Dr. Shawn Anthony Robinson is on a mission to change the narrative for students with dyslexia, particularly for African American boys. He personally faced difficult challenges early in life and was not diagnosed with dyslexia until age 18, but his life changed when he met Dr. Robert T. Nash, who taught him how to read using an Orton-Gillingham method. Today, Dr. Robinson is the owner of the “Pure and Complete Phonics” curriculum and author of the graphic novel series Doctor Dyslexia Dude—just to name a few of his many endeavors—and his message is to empower all students to see themselves as superheroes and allow themselves to be successful.
What was school like for you in the early days when you didn't read yet?
Looking back, I was angry, bitter, and not approachable, and these emotions were attached to not being able to read. Academically, I was lost and didn’t care about school, which led to inappropriate behavior. Not being able to read was psychologically damaging for me.
What support systems did you have to help you stay motivated despite the adversity you faced due to your dyslexia?
I ended up splitting my time between high school and an alternative high school for special ed students, and I had a lot of great teachers and coaches who helped get me on the right path. They instilled confidence in me and helped turn me around by guiding me on how I could control my behavior. For example, they helped me get involved with coaching Special Olympics. That opportunity helped me realize I had leadership skills to contribute, which helped give me a different outlook on life.
In your senior year of high school, you were finally diagnosed with dyslexia. Can you share that story and how that impacted the trajectory of your life?
My mom was at a beauty salon and heard other mothers talking about a program for adult learners with dyslexia at a college run by Dr. Robert T. Nash. She called him up to ask if he would meet with us, because we were looking for answers on why I was struggling academically. He tested me, and I remember I couldn’t spell sight words. At the end, Dr. Nash told me I had dyslexia. He also said he saw a lot of potential in me because I was one of the most literate kids he has ever met; however, the school system failed me. Dr. Nash explained that learning how to read would be one of the hardest things I would ever face in my life, but he would teach me how to crack the code with multisensory instruction. Once he did that, I caught on quickly and took off.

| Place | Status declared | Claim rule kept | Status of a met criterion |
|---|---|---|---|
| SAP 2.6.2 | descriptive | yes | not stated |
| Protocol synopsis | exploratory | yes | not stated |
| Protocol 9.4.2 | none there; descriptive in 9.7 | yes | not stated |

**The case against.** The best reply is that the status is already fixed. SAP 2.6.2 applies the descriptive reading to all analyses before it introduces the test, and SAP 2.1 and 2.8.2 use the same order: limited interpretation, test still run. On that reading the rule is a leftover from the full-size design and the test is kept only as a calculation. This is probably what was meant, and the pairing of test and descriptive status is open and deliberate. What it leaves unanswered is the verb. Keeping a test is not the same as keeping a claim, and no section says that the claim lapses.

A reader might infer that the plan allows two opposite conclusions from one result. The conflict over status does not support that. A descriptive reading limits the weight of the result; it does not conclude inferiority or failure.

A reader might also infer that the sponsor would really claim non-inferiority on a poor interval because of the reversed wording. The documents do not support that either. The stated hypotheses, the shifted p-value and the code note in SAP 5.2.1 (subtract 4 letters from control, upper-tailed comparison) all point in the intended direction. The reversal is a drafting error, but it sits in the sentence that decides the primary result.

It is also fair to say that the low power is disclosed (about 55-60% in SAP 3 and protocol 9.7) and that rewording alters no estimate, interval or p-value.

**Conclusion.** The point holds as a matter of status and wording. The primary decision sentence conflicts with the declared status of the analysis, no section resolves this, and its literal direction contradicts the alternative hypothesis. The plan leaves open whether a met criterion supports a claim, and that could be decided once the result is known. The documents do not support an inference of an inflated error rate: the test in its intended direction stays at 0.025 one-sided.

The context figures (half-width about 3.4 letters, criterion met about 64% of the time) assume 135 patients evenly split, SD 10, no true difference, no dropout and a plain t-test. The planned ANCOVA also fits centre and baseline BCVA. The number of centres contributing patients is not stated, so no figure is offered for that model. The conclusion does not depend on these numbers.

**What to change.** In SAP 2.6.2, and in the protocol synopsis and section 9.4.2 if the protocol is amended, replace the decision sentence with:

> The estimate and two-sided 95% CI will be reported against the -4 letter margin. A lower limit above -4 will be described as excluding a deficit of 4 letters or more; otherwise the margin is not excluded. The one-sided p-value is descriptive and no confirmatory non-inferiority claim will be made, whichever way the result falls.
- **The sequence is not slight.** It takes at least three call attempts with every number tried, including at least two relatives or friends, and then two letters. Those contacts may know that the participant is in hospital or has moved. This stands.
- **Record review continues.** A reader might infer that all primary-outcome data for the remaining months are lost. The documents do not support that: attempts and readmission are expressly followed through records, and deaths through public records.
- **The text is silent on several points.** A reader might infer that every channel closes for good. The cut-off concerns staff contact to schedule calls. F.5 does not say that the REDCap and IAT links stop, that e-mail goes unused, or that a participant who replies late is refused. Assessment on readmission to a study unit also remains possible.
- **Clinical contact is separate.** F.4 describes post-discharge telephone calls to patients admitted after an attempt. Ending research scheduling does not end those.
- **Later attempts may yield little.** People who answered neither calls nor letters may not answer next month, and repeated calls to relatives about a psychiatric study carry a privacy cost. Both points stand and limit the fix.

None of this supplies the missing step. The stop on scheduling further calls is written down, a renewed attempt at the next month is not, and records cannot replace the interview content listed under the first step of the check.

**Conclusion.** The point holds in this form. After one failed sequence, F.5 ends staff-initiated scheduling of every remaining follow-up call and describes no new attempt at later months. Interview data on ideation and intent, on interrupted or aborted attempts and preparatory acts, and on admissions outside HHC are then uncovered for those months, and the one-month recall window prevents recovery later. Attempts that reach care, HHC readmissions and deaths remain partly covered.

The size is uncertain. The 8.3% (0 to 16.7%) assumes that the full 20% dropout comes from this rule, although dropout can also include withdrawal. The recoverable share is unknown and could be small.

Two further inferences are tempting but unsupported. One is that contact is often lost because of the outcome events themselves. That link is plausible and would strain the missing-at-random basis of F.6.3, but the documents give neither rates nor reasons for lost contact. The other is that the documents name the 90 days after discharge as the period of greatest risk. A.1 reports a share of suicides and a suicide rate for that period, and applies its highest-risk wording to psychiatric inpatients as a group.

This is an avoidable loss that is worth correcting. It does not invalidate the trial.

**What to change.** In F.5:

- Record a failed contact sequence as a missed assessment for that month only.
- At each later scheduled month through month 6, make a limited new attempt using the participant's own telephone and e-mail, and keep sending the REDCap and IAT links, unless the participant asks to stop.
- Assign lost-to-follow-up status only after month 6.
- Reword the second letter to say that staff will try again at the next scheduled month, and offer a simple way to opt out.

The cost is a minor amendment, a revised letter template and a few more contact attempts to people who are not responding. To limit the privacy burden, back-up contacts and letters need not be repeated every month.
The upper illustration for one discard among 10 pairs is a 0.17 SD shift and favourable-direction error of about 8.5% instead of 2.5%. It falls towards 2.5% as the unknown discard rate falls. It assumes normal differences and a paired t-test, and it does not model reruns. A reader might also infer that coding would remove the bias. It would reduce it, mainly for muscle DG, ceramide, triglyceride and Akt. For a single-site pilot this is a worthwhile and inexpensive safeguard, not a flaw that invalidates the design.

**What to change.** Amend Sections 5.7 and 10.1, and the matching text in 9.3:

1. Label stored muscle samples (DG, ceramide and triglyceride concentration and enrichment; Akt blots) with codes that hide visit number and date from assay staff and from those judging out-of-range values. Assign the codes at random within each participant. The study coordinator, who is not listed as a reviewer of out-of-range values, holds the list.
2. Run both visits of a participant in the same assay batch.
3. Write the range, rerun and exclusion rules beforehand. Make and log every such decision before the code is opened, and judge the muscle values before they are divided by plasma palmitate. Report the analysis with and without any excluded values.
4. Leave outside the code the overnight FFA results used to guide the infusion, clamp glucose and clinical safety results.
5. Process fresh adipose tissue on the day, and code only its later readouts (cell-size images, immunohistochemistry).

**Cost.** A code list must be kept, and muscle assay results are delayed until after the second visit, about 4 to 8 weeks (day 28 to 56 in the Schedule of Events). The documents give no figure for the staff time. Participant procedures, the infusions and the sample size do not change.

You graduated high school reading at an elementary level, but you went on to participate in Dr. Nash’s Project Success Summer Program at the University of Wisconsin Oshkosh before being accepted to attend the university for your bachelor’s degree. What was that experience like?
It was the real world and a wake-up call. I couldn’t have the same attitude that I did as an adolescent coming into an adult world. My mentors told me to mature or go home so I wouldn't waste my time or my professors’ time. In college, I began to understand who I was becoming, and I knew that I wanted to give back and serve in some capacity. I always felt like an outcast and didn't want others to feel the same way. Finally, after six years, I earned my undergrad degree.
“I always felt like an outcast and didn’t want others to feel the same way.”
Afterwards, you received your master’s in education and a doctorate in language and literacy. What encouraged you to keep progressing academically at a graduate level?